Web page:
Every Month ValueWalk analyzes GMO’s market forecasts for the coming seven years. The report is dated 2/29, but is usually not released until mid month. It should be noted that the analysis was comprised by GMO on February 29th. Since then the S&P 500 (INDEXSP:.INX) has and global markets have risen, and treasury bonds have decreased significantly. Yields on the Ten year have risen 28 basis points in the past week along. High yield bonds (HYG) are also down this month.
At the bottom of this article is a chart containing GMO’s seven-year forecasts for a variety of asset classes. Comparing these numbers to prior months, one can see a clear trend: as valuations have gone up, GMO now is getting bearish. They expect emerging markets to have 5.0% annual real returns. They also like intl large and high quality large cap. The Shiller PE (CAPE) is far above 20. Anytime the number is above 20 future real returns should be close to 2% for the S&P500, which is close to GMO’s estimate of 0.4% of large cap US stocks. John Bogle recently stated that investors should expect real returns of 1-2% over the coming years.
Besides emerging market debt, bonds are expected to have negative returns.
Jeremy Grantham describes what GMO means by high-quality U.S. stocks in an interview with Morningstar: “It’s high return, stable return and low debt.” And, “Quality is quality; we kind of know what it is. It’s a great franchise company.” However, no exact metrics have been stated.
I assume they (GMO/Grantham) are referring to blue chip stocks, with strong balance sheets and high dividends, stocks such as Coke (KO), Proctor & Gamble (PG), Johnson & Johnson (JNJ) and other Dow components that have pricing power. However, I have never seen the exact criteria for what qualifies as high quality.
Below are the top 10 holdings from GMO’s Quality mutual fund, which likely would give the best quantitative definition of high quality:
Top 10 holdings
It also is hard to group all emerging market countries together. The economies of Russia and India, for example, are far different just based on demographic trends. However, the media just sticks them all together regardless.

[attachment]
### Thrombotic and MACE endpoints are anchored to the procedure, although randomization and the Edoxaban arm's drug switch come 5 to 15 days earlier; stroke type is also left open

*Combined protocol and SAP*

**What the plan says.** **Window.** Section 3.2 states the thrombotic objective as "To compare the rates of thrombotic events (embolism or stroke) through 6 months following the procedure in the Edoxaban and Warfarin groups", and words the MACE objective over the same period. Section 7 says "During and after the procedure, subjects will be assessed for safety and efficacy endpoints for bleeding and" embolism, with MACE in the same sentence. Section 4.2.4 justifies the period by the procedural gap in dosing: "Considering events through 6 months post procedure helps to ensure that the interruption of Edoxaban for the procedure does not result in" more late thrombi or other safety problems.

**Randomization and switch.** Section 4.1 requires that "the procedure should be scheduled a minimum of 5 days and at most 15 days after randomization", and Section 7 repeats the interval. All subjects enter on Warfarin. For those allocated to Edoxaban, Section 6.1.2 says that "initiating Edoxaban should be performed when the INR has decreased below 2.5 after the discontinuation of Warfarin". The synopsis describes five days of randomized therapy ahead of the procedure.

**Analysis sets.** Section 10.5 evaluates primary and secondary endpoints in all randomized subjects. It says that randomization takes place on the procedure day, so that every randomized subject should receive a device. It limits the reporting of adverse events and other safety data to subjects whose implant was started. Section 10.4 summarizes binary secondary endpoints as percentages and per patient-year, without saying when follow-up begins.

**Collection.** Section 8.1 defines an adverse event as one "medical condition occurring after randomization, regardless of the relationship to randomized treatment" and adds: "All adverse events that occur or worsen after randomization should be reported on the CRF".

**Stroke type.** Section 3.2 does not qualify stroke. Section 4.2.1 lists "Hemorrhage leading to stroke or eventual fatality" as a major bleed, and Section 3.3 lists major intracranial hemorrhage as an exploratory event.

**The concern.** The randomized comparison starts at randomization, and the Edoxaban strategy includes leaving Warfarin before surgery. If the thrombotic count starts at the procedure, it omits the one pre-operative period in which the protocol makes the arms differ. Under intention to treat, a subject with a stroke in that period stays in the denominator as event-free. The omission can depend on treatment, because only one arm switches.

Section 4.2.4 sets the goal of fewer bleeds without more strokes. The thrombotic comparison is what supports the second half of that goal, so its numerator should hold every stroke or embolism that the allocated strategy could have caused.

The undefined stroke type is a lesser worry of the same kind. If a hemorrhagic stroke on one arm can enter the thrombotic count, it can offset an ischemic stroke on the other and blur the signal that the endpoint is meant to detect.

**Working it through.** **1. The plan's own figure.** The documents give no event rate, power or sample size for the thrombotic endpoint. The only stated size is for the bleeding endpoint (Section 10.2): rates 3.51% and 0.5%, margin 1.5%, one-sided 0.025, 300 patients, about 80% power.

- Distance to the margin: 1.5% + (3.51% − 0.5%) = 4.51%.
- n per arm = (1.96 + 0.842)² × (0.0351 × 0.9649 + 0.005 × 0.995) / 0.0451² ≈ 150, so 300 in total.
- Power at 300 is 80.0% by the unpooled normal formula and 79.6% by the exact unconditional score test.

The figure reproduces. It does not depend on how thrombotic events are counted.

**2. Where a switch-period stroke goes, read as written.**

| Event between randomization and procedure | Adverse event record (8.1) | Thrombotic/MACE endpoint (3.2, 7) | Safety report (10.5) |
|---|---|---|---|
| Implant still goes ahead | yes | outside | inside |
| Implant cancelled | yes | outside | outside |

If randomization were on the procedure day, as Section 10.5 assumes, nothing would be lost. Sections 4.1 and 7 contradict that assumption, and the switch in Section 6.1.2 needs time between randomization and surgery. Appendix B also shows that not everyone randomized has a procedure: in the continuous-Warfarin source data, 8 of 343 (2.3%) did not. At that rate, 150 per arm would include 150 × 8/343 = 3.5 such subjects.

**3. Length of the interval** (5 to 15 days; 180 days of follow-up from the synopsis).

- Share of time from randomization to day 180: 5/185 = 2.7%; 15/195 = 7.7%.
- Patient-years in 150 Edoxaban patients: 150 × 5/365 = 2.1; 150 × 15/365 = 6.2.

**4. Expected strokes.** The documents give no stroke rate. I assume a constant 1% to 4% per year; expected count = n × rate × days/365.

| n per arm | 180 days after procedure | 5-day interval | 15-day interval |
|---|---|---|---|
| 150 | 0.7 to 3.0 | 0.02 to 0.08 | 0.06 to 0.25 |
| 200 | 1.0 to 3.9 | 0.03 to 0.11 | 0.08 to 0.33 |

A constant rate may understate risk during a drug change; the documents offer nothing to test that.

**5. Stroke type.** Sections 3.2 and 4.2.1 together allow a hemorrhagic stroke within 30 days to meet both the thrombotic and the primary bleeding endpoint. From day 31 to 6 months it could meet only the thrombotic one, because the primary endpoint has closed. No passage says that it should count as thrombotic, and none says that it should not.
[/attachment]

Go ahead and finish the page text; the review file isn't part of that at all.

However in a recent quarterly letter by Jeremy Grantham (CIO of GMO), he explained why he (and presumably his firm) thinks returns in emerging markets will be strong. Below is a quote:
Emerging markets are hard to evaluate because they are clearly going through many phases of development in areal hurry. So what is normal probability? Probably not the old levels. They are moving toward developed status and probably toward our developed world’s level of probability. (Yes, James Montier, that would be a change and, therefore, I admit, far from certain.) In a global ?nancial crisis it is also important to remember that their cumulative foreign reserves are remarkable, twice that of the developed countries. But, all things considered, I believe they will outperform other non-high-quality equities for the next seven years and are likely to produce a semi-respectable return for a risky group of about 4% to 5% a year real.
Overall, this chart is slowly gravitating towards more bearish views. This largely agrees with our monthly valuation article, which states that stocks are getting more expensive and less attractive. Grantham has put fair value of the S&P500 at 950, which would imply a massive drop from current levels.
Below is the full chart from GMO embedded in scribd: